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The Driver's Handbook

Safer Vehicles

Safer vehicles

Checklist

Buying a car, whether it’s your first car or not, is a big responsibility.

It is important that your car offers you good protection from injury in a crash – but it is also important that your car offers good protection to other road users, such as pedestrians, cyclists, motorcyclists or the drivers of other cars involved in a crash.

Choosing a safe vehicle may be one of the most important decisions you will ever make. Driving a car that has recognised safety features and a high safety rating is an essential aspect in ensuring safer travel on our roads.

Buying a safe car doesn’t mean you have to spend a lot of money or sacrifice the look you want. Below is a guide to help make buying a safe car easier.

Safety Ratings

It’s important to check the safety rating before you buy a car.

For new and near new vehicles ANCAP (Australasian New Car Assessment Program) undertake crash tests on cars to gauge the level of occupant safety. New car safety is rated on a star system from one to five stars. Pedestrian safety provided by the car is also rated.

For more information on ANCAP star-rated vehicles, visit www.ancap.com.au

For second hand vehicles the Used Car Safety Ratings (UCSR) Buyer’s Guide provides safety ratings for popular vehicle models in Australia and New Zealand. The Used Car Safety Ratings list is derived from reports of actual on-road crashes and represents the ability of the car to protect its driver.

The UCSR Buyers Guide (PDF, 4185 KB) provides you with the crash safety rating for used cars.

You can use safety ratings systems to compare the safety of different brands or models when buying a car. Ensure safety features are given priority when you decide to buy.

Even though a safer car will increase your safety in the case of an accident, it is your responsibility as a driver to maintain safe driving habits to prevent accidents occurring.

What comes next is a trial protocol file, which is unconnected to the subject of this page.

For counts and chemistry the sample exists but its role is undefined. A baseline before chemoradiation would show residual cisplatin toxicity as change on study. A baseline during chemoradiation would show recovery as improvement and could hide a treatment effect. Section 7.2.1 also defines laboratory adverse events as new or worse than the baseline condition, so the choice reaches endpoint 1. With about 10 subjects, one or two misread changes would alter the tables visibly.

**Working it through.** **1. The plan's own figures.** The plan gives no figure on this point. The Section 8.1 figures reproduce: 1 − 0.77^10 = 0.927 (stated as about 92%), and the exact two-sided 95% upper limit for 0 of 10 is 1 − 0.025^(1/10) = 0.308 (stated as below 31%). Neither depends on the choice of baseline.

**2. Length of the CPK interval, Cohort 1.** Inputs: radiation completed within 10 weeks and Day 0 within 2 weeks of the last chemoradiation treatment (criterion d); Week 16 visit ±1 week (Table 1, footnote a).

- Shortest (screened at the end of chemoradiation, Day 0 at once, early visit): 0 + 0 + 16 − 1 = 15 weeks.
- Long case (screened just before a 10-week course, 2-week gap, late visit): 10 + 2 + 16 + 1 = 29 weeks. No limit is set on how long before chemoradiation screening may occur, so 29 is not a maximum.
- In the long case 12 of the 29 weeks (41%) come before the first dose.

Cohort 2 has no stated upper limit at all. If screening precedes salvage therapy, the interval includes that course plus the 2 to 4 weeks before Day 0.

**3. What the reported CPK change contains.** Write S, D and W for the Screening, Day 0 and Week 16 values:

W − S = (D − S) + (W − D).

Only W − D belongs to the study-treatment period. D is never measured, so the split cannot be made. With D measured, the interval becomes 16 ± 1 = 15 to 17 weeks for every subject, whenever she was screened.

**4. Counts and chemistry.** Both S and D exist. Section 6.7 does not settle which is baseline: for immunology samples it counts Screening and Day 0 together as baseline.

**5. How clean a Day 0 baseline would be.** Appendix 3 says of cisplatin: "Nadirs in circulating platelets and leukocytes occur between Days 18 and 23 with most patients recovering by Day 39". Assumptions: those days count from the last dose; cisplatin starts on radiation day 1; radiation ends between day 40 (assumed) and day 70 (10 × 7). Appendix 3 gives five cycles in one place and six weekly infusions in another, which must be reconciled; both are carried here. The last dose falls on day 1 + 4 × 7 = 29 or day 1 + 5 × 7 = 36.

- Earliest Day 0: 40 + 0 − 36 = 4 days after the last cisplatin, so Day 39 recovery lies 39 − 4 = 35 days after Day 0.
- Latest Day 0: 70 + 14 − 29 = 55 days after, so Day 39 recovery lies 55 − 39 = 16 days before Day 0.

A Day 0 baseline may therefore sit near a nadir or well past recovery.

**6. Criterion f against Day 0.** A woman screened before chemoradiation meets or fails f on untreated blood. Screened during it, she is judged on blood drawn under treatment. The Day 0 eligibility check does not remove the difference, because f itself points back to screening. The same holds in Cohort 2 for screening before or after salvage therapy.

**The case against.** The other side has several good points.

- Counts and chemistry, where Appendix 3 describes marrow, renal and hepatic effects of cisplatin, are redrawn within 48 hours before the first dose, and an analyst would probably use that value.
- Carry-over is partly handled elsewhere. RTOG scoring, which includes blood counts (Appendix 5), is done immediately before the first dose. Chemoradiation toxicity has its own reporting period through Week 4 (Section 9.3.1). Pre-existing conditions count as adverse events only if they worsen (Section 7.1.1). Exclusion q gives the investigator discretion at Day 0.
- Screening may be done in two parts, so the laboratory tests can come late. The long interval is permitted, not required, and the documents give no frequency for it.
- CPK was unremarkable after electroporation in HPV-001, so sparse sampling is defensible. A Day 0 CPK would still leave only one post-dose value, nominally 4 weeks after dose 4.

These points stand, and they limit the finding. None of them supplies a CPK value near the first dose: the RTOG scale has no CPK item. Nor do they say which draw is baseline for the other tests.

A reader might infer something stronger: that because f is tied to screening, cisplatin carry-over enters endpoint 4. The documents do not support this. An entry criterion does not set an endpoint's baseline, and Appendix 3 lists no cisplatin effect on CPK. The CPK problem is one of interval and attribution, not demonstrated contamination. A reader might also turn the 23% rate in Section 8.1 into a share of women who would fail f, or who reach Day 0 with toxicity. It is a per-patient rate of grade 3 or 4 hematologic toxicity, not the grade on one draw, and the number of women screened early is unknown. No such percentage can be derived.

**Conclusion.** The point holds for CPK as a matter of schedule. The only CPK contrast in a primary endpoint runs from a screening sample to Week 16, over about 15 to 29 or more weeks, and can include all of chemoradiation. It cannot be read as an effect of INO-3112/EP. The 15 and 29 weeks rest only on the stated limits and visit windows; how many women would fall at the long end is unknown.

Buying a safe car

Safety features that may significantly reduce the risk of death or serious injury if you are involved in a crash include:

  • crumple zones
  • collapsible steering columns
  • reinforced door frames
  • front, side, curtain and knee airbags
  • seat belts designed to work with airbags.

Vehicle safety features are evolving. An increasing number of cars are being equipped with safety features and technologies that can help you avoid a crash in an emergency and these should be considered when purchasing a car. Some of these features are:

  • Electronic Stability Control (ESC) assists to stabilise the car during sudden moves and enhances vehicle handling on gravel and slippery roads.
  • Autonomous Emergency Braking (AEB) monitors the view ahead and detects obstructions in a vehicle’s path. If the driver does not respond, the vehicle automatically applies the brakes
  • Lane Support Systems (LSS) can assist a driver in safely maintaining the intended path. These systems can automatically bring the vehicle back within the lane.
  • Blind spot detection warning alerts you to undetected cars, people or other objects in your vehicle’s blind spots.

Young Drivers – My First Car

The My First Car Checklist (PDF, 109 KB) is a comprehensive list of safety features to help you evaluate the safety of the car you are potentially buying. You should buy the highest safety rated car that you can afford.

The safer vehicles page provides information on vehicles and a comparison by ANCAP rating.

If you are using a family car you should drive the safest car in the family.

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